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Difference Between Angiosperms and Gymnosperms

Angiosperms vs Gymnosperms
 

Both angiosperms and gymnosperms are the seed bearing plants. They are the spermatophytes and differ from each other because of their derived characteristics, which is discussed in detail, in this article.

What is Gymnosperm?

Gymnosperms are seed bearing plants. The group includes conifers, cycads, ginkgo, and gnetales. The dominant plant is a sporophyte, and it is differentiated into leaves, stem and roots. Vascular and mechanical tissues are present in these plants. These are dioecious plants, and female plant bears megasporophylls, while male plant bears microsporophylls in a cone. Megasporophylls bear naked ovules, which becomes the seed after fertilization. Both male and female gametophytes are small and depend on the sporophyte. No external water is necessary for their fertilization. The seed germinates to give rise to the sporophyll.

A common example for cycads is cycas. Cycas sporophyte resembles a palm. It possesses a tap root system with secondary roots branching off. Some roots are negatively geotropic, and they are called corolloid roots. In the cortex of these roots, there are cyanobacteria living symbiotically. The stem is pillar like and bears a crown of leaves at the apex. The stem is covered with leaf scars and shows secondary thickening. There are two types of leaves. Vegetative leaves are large and pinnately compound. Young leaves show circinate vernation. Alternatively with vegetative leaves are small brown colored scale leaves. The male plant bears a male cone with microsporophylls. The female plant bears a crown of megasporophylls. The megasporophylls bear naked or exposed ovules on their lateral margin. Gymnosperms are heterosporous.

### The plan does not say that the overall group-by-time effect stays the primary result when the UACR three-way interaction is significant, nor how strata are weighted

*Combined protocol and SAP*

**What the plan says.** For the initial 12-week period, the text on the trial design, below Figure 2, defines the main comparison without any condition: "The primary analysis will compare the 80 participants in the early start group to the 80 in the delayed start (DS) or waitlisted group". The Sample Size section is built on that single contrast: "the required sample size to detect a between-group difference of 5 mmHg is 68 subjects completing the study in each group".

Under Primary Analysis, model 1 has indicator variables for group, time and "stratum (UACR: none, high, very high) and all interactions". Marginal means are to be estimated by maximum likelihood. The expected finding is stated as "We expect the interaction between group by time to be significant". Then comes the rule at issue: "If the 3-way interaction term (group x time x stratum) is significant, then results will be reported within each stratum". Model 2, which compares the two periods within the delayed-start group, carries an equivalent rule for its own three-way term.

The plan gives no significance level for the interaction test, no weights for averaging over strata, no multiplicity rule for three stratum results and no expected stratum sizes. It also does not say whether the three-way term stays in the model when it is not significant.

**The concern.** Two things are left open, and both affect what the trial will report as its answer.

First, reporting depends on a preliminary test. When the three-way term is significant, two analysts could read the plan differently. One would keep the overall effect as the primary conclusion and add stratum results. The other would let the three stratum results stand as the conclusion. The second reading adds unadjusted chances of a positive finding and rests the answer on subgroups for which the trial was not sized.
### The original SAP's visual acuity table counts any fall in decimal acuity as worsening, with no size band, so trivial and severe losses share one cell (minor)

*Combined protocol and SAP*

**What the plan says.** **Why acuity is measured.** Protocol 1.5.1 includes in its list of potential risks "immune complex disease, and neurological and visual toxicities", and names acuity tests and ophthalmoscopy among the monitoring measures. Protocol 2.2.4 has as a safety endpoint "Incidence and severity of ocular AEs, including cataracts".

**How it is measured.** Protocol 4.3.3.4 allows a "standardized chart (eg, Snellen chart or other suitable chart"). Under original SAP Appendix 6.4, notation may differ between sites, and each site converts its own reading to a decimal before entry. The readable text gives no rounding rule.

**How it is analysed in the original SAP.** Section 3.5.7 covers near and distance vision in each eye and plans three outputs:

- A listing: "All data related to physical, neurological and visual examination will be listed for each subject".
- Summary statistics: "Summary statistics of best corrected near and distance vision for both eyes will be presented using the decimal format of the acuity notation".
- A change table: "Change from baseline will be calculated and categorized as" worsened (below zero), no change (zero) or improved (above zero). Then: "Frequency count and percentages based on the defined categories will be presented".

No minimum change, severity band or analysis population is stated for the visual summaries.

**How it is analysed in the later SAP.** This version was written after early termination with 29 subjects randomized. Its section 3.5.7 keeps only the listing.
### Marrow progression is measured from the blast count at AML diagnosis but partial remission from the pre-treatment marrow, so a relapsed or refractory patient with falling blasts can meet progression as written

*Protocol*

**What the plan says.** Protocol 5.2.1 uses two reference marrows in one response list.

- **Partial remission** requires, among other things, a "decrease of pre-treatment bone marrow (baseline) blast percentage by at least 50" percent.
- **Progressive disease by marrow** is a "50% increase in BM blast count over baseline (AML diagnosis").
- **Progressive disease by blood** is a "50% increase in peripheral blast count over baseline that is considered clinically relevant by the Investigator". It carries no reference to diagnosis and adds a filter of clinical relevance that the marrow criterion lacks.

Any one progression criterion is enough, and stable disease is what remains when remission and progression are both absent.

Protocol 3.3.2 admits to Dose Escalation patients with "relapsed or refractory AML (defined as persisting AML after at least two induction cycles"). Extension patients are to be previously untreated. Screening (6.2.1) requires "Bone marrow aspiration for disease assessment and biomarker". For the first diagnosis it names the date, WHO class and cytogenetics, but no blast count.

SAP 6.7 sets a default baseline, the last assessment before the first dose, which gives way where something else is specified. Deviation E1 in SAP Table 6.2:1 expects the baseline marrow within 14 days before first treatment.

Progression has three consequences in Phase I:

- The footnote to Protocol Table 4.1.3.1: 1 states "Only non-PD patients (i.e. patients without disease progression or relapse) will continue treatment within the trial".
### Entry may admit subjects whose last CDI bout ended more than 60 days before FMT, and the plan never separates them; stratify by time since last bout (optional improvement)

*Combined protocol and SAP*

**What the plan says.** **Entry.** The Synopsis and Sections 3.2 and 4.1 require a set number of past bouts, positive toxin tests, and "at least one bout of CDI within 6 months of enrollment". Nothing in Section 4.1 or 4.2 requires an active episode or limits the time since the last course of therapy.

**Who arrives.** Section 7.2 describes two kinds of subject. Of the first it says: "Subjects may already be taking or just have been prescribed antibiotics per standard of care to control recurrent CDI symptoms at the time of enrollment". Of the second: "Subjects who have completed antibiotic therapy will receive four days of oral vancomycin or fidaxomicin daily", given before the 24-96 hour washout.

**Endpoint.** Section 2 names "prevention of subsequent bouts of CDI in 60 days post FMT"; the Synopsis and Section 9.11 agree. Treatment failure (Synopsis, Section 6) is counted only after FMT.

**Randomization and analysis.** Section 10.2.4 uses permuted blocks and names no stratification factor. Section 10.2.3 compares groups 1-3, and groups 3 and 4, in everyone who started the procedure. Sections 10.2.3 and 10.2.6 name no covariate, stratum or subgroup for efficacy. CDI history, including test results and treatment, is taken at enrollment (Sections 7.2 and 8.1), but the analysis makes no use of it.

What is Angiosperm / Anthophyte?

Anthophytes are the most advanced plants in the kingdom plantae. The dominant plant is the sporophyte, which may be dioecious or monoecious. The sporophyte is highly differentiated into stem, leaves and roots with well developed vascular tissues. The xylem contains vessels and the phloem contains sieve tubes and companion cells. They possess a highly differentiated reproductive structure which is the flower. Anthophytes are heterosporous. The ovules develop within the ovary. The ovaries develop by the folding of megasporophylls. Folded megasporophylls are called carpels. When a carpel is formed the ovules are enclosed within the carpel. They have well defined mechanical tissues. There is a well developed cuticle in the terrestrial plants. No external water or internal fluids are necessary for fertilization. Therefore, spermatozoids are non-motile. The pollen tube carries male nuclei or gametes towards the ovum. In anthophytes, there is double fertilization forming a diploid embryo and a triploid endosperm. A true seed is formed within the fruit. Anthophytes are considered to be well adapted for terrestrial life because of some reasons. They have a fully developed vascular system with vessels, sieve tubes and companion cells. They have a highly differentiated plant body into roots, stems and leaves. They have well developed mechanical tissues. They possess a pollen tube to carry male gamete to the ovum. Therefore, the fertilization is not dependent on external water. They have a cuticle and seeds.

 

What is the difference between Angiosperms and Gymnosperms?

• In gymnosperms, a male cone is present and instead, anthophytes possess a flower.

• Microsporophylls in gymnosperms are modified to stamens in anthophytes.

• Megasporophylls of gymnosperms are modified to carpels in anthophytes.

• An archigonium is present in gymnosperm female gametophyte and no archegonia in anthophyte female gametophyte.

• Multi ciliated sperms are present in gymnosperms and in anthophytes only the nuclei are present.

• An internal fluid is required for fertilization in gymnosperms, and no water is necessary for fertilization in anthophytes.

 

 


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